Niemann Pick Disease Type C

National Organization for Rare Disorders, Inc.

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Disorder Subdivisions

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General Discussion

Niemann-Pick disease type C (NPC) is a rare progressive genetic disorder characterized by an inability of the body to transport cholesterol and other fatty substances (lipids) inside of cells. This leads to the abnormal accumulation of these substances within various tissues of the body, including brain tissue. The accumulation of these substances damages the affected areas. NPC is highly variable and the age of onset and specific symptoms can vary from one person to another, sometimes even among members of the same family. NPC can range from a fatal disorder within the first few months after birth (neonatal period) to a late onset, chronic progressive disorder that remains undiagnosed well into adulthood. Most cases are detected during childhood and progress to cause life-threatening complications by the second or third decade of life. NPC is caused by mutations in the NPC1 gene (NPC type 1C) or the NPC2 gene (NPC type 2C) and is inherited in an autosomal recessive manner.
NPC belongs to a larger group of more than 50 disorders known as lysosomal storage disorders. Lysosomes are membrane-bound compartments within cells. They contain enzymes that break down large molecules such as proteins, carbohydrates and fats into their building blocks. Abnormal functioning of a transport protein leads to the accumulation of cholesterol and other fatty substances in various tissues of the body, including brain tissue. NPC used to be grouped together with two other disorders, named Niemann-Pick disease type A and Niemann-Pick disease type B. However, researchers have determined that the underlying defect in types A and B involves mutations in the SMPD1 gene and deficiency of the enzyme acid sphingomyelinase, which does not occur in NPC. Niemann-Pick disease types A and B are now considered a distinct disorder called acid sphingomyelinase deficiency. NORD has a separate report in the Rare Disease Database on this disorder.

Niemann-Pick disease type D is an obsolete term for a condition in a group of individuals in Nova Scotia, Canada who have NPC due to a specific founder mutation of the NPC1 gene. This form is clinically indistinguishable from NPC. Additional terms have been used in the past to describe NPC including DAF syndrome, juvenile dystonic lipidosis, lipid histiocytosis, and sea blue histiocyte disease. These terms are now considered obsolete.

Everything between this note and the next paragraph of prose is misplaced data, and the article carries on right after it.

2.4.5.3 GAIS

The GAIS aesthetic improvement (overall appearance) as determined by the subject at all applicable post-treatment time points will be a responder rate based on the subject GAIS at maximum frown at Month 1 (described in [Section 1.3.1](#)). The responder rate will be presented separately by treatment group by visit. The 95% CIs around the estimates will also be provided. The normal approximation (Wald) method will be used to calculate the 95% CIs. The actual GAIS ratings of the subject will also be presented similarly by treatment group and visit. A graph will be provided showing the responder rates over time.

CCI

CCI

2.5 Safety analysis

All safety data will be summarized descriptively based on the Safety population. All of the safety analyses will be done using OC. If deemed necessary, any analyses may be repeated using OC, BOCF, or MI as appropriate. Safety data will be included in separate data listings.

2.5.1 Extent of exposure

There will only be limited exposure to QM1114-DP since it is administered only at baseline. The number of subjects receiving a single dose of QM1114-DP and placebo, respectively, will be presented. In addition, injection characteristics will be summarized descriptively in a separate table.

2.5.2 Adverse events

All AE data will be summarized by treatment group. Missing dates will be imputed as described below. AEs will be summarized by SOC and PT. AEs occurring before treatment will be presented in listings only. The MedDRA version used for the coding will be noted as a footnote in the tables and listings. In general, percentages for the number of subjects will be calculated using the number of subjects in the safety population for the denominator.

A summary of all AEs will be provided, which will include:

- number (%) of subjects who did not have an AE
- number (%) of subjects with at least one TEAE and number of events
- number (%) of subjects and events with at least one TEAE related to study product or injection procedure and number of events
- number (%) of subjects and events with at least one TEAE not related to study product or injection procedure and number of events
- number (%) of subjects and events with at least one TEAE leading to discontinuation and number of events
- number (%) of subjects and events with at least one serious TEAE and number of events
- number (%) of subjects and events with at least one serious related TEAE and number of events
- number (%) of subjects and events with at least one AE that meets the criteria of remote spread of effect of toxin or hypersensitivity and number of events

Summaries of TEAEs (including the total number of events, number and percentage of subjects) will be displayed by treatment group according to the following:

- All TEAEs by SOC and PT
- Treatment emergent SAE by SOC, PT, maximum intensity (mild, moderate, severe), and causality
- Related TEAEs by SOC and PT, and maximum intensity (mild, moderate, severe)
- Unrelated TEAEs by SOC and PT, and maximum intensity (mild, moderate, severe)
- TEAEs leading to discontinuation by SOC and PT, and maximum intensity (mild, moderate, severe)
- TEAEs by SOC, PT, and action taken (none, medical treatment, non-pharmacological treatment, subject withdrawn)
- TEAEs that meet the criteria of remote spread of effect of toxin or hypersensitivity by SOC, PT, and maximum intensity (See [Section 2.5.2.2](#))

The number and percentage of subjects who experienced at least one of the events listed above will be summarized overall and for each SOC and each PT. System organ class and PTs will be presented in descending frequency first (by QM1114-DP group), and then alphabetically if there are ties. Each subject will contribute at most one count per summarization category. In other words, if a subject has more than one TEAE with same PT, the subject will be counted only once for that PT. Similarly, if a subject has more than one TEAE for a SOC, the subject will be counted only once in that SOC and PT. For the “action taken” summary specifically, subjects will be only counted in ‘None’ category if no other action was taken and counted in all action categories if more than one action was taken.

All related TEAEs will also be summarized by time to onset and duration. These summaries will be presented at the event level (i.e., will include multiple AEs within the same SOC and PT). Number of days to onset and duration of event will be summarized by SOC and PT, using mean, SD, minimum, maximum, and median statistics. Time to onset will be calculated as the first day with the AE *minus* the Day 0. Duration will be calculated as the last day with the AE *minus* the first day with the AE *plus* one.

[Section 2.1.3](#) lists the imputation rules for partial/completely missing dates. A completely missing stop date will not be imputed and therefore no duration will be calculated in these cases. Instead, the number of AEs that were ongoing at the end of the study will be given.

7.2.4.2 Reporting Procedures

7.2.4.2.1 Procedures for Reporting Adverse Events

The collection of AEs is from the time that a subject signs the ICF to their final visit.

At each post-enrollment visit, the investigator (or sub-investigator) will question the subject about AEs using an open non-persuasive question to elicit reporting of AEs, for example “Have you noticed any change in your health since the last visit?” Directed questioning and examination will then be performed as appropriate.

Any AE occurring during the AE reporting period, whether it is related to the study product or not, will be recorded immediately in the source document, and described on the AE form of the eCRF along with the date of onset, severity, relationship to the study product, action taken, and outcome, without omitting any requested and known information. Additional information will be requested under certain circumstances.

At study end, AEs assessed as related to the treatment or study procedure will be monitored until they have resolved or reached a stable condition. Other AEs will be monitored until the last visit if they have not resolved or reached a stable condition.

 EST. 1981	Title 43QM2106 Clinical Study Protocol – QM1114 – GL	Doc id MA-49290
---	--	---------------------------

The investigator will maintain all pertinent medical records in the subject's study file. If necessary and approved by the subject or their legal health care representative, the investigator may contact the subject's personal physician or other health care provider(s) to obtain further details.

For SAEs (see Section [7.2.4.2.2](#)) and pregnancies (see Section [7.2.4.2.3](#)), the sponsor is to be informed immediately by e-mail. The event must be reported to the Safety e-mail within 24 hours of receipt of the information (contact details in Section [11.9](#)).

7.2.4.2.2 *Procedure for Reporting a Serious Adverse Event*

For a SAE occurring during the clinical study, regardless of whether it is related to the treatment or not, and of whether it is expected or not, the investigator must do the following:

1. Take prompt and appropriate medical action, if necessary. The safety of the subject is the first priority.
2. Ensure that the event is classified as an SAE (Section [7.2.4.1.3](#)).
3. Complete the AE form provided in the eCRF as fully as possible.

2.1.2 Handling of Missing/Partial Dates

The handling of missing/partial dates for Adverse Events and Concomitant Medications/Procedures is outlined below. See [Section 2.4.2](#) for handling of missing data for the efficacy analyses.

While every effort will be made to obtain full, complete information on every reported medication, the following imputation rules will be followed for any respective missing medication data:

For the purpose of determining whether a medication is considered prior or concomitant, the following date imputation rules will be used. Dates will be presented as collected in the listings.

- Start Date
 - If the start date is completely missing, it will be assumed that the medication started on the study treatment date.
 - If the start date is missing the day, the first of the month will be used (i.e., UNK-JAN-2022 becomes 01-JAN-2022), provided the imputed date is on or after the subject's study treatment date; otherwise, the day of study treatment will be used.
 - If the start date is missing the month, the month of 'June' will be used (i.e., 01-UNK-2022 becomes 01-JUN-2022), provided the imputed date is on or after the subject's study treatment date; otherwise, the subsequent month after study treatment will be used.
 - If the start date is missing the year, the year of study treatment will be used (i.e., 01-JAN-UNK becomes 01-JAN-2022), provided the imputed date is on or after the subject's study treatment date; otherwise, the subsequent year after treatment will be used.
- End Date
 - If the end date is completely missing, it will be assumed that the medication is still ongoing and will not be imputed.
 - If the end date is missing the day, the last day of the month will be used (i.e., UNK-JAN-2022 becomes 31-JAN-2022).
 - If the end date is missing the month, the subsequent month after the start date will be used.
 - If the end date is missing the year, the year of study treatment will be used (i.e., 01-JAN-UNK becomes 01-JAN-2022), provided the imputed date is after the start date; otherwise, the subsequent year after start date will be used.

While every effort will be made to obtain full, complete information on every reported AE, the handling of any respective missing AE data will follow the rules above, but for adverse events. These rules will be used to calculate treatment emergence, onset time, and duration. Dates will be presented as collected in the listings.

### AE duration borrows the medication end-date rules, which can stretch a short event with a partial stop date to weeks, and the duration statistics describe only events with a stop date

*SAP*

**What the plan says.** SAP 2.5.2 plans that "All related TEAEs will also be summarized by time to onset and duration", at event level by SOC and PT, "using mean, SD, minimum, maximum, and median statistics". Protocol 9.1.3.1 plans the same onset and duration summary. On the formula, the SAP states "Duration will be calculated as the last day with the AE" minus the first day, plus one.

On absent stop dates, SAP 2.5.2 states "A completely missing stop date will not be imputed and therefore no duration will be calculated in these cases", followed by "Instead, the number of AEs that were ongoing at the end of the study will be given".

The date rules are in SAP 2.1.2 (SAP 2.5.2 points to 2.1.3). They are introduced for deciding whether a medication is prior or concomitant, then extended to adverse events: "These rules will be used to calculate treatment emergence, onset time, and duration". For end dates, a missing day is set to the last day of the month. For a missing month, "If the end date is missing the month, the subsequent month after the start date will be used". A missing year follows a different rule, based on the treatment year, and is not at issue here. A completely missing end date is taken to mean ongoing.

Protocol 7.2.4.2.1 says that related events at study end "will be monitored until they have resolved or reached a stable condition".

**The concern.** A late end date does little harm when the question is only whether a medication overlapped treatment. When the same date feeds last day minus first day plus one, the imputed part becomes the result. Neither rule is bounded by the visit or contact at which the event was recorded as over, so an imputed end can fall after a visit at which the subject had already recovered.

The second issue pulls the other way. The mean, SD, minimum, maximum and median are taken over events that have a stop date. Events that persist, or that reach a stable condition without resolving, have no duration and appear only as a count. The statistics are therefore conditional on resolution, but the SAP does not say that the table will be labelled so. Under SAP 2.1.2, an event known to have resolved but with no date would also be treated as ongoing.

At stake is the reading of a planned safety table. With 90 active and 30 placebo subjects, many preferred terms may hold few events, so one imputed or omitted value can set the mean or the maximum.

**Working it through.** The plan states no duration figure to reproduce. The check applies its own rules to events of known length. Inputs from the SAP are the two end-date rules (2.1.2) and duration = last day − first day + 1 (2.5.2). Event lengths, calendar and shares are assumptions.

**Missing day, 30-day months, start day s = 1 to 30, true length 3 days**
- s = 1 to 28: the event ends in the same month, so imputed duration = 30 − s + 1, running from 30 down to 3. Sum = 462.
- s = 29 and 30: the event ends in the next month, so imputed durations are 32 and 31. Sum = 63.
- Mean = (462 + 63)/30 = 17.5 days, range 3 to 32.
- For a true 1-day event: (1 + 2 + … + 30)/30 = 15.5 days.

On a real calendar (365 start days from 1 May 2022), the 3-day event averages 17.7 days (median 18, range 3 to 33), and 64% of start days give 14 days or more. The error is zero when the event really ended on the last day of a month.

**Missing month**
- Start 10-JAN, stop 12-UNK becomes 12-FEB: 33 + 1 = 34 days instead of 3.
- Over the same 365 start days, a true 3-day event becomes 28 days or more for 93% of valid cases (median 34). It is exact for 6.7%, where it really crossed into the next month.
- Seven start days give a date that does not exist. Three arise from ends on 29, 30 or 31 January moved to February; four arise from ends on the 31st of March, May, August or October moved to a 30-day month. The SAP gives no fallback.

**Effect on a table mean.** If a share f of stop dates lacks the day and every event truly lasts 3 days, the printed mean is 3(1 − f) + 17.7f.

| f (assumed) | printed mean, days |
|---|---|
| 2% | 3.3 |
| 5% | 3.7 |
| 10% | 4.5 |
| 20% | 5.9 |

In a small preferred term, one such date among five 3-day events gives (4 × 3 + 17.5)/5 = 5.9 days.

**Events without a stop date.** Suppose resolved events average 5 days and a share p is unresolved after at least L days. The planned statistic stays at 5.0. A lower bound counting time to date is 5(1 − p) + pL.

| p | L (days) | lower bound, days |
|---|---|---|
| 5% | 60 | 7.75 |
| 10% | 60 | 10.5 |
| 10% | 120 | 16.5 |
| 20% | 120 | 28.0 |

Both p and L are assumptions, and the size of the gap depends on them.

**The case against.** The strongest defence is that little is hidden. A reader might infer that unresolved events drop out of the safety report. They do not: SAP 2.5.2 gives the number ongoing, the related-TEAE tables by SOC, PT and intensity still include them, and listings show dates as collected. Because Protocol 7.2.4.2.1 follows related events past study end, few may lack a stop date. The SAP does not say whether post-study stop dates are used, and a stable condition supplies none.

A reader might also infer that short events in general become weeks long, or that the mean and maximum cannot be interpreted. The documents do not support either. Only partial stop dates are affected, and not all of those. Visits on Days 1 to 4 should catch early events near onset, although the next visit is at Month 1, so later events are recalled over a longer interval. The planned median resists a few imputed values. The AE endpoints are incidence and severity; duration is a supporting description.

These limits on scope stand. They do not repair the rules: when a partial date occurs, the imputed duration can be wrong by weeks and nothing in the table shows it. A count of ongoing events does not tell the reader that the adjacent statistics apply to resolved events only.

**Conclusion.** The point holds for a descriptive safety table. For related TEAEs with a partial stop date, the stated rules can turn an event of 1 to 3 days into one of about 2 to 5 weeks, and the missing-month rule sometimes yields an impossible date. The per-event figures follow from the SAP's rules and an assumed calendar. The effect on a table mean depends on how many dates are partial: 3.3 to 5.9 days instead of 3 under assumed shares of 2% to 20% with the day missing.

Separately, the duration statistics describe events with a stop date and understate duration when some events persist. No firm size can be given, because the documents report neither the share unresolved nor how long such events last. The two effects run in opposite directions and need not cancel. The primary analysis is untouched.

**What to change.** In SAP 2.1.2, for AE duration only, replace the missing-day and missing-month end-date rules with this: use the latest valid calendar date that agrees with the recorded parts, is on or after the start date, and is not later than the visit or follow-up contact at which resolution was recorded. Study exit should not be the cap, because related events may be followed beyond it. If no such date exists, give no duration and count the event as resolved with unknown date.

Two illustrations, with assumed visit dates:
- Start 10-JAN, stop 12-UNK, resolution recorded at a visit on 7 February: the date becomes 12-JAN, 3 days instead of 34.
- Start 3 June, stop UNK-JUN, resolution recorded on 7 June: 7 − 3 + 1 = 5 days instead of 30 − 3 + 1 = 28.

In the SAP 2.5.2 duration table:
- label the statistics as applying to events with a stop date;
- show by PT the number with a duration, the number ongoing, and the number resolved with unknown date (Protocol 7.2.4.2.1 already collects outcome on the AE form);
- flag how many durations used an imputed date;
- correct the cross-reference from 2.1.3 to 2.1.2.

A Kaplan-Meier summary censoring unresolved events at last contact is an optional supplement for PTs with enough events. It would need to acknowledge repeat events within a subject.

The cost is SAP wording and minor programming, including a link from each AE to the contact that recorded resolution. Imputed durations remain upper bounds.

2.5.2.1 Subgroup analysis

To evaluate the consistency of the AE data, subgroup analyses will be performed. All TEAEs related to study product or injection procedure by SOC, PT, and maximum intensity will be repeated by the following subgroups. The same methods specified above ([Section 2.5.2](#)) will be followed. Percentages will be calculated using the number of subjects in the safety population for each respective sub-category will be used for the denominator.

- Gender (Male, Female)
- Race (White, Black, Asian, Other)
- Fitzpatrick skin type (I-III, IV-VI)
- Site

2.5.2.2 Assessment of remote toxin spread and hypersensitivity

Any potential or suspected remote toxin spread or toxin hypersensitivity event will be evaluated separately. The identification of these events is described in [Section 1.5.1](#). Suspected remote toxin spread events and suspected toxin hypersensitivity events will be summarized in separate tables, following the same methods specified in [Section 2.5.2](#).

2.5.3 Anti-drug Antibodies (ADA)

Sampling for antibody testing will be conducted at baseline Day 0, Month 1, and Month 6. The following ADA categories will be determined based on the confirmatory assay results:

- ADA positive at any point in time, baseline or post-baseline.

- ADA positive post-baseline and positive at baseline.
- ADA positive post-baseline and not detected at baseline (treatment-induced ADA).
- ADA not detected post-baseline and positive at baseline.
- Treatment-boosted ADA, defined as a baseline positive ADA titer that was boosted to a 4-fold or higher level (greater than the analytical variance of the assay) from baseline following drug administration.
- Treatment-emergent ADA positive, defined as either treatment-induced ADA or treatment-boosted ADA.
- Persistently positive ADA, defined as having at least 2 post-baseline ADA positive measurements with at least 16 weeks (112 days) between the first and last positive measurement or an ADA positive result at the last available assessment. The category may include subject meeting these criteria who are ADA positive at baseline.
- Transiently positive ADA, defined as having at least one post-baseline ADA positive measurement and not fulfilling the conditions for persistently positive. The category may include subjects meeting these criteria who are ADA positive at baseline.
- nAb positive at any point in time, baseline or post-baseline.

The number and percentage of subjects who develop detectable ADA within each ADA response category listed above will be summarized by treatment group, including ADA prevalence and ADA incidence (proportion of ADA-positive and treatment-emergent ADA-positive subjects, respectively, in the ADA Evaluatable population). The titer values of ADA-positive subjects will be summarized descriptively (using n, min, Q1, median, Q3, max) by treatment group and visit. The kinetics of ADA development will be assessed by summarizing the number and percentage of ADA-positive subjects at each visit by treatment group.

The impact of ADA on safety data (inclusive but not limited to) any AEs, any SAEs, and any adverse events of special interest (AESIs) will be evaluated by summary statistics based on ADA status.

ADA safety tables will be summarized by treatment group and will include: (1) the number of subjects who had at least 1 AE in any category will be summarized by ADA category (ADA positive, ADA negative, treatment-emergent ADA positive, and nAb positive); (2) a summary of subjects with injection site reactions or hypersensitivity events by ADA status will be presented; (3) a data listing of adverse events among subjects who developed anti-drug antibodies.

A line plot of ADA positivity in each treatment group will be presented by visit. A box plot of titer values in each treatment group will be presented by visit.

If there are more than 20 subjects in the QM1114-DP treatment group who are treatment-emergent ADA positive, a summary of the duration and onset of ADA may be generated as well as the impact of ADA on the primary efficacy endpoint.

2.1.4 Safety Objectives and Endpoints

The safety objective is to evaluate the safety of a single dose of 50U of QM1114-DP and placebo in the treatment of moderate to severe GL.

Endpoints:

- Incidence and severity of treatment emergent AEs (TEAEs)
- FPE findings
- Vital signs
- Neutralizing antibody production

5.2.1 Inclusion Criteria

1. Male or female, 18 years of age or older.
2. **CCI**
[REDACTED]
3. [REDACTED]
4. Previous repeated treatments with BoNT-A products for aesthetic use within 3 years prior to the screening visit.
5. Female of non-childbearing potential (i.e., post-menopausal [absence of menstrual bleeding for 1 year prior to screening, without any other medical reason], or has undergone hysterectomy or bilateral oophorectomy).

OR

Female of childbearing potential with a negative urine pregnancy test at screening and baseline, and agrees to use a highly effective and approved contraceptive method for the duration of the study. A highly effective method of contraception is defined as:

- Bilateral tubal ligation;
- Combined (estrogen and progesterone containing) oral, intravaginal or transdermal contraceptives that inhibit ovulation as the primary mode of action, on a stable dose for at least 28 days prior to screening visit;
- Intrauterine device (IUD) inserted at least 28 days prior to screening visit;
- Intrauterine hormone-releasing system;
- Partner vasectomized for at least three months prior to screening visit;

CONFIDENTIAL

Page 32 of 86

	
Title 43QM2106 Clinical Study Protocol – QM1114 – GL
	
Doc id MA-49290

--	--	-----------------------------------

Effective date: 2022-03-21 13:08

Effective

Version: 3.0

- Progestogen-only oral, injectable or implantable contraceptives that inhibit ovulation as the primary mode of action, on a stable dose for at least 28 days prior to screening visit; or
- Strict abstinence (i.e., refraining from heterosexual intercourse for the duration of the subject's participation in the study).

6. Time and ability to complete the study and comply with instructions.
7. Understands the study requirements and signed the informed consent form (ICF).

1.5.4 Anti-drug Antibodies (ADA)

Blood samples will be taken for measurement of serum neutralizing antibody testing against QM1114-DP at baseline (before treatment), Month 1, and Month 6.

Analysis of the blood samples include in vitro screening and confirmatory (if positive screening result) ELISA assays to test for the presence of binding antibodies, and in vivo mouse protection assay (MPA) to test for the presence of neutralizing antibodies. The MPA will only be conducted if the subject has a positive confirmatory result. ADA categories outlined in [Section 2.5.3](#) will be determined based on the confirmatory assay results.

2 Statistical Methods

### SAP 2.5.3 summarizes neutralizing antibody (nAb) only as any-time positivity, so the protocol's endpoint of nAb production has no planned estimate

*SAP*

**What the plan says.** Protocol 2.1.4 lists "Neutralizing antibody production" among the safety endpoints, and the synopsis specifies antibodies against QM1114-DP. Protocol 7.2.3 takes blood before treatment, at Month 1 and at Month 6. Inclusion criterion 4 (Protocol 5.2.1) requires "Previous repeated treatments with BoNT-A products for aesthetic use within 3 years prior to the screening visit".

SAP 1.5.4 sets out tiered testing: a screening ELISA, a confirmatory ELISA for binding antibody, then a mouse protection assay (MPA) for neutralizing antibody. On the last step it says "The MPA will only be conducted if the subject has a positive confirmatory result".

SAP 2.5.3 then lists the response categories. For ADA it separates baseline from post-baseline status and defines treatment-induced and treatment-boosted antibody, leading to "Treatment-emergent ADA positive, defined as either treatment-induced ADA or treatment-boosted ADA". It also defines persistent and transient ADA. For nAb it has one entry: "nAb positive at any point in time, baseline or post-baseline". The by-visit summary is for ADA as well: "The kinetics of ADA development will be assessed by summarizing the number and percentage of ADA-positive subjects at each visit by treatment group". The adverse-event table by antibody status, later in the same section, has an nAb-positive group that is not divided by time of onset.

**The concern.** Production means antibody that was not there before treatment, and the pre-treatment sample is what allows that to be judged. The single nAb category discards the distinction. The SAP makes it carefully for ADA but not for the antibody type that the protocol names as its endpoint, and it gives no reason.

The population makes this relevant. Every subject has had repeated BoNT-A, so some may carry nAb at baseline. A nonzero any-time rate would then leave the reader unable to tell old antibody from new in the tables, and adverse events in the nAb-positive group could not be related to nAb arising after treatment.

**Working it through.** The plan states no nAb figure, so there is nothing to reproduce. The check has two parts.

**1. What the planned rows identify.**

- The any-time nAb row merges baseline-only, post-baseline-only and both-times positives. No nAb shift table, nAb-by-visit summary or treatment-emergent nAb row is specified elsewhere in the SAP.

Supporting Organizations

Ara Parseghian Medical Research Foundation

4729 E Sunrise Dr.
Suite 327
Tucson, AZ 85718-4535
Tel: (520)577-5106
Fax: (520)577-5212

CLIMB (Children Living with Inherited Metabolic Diseases)

Climb Building
176 Nantwich Road
Crewe, CW2 6BG
United Kingdom
Tel: 4408452412173
Fax: 4408452412174

GOLD, Global Organisation For Lysosomal Diseases

3 Albion Rd
Chalfont St Giles
Buckinghamshire, HP8 4EW
United Kingdom
Tel: 441494870708

Genetic and Rare Diseases (GARD) Information Center

PO Box 8126
Gaithersburg, MD 20898-8126
Tel: (301)251-4925
Fax: (301)251-4911
Tel: (888)205-2311

Hide & Seek Foundation for Lysosomal Disease Research

6475 East Pacific Coast Highway Suite 466
Long Beach, CA 90803
Tel: (877)621-1122
Fax: (866)215-8850

Instituto de Errores Innatos del Metabolismo

Carrera 7 No 40 - 62
Tel: 5713208320

NIH/National Institute of Neurological Disorders and Stroke

P.O. Box 5801
Bethesda, MD 20824
Tel: (301)496-5751
Fax: (301)402-2186
Tel: (800)352-9424

National Niemann-Pick Disease Foundation, Inc.

401 Madison Avenue
Suite B
Fort Atkinson, WI 53538-0049
Tel: (920)563-0930
Fax: (920)563-0931
Tel: (877)287-3672

National Tay-Sachs and Allied Diseases Association, Inc.

2001 Beacon Street
Brookline, MA 02146-4227
Tel: (617)277-4463
Fax: (617)277-0134
Tel: (800)906-8723

Niemann-Pick Disease Group (UK)

Suite 2, Vermont House
Tyne and Wear, NE37 2SQ
United Kingdom
Tel: 4401914150693

Vaincre Les Maladies Lysosomales

2 Ter Avenue
Massy, 91300
Tel: 169754030
Fax: 160111583

For a Complete Report

This is an abstract of a report from the National Organization for Rare Disorders (NORD). For a full-text version of this report, go to and click on Rare Disease Database under "Rare Disease Information".

The information provided in this report is not intended for diagnostic purposes. It is provided for informational purposes only.

It is possible that the title of this topic is not the name you selected. Please check the Synonyms listing to find the alternate name(s) and Disorder Subdivision(s) covered by this report.

This disease entry is based upon medical information available through the date at the end of the topic. Since NORD's resources are limited, it is not possible to keep every entry in the Rare Disease Database completely current and accurate. Please check with the agencies listed in the Resources section for the most current information about this disorder.

Last Updated:  7/17/2015
Copyright  2014 National Organization for Rare Disorders, Inc.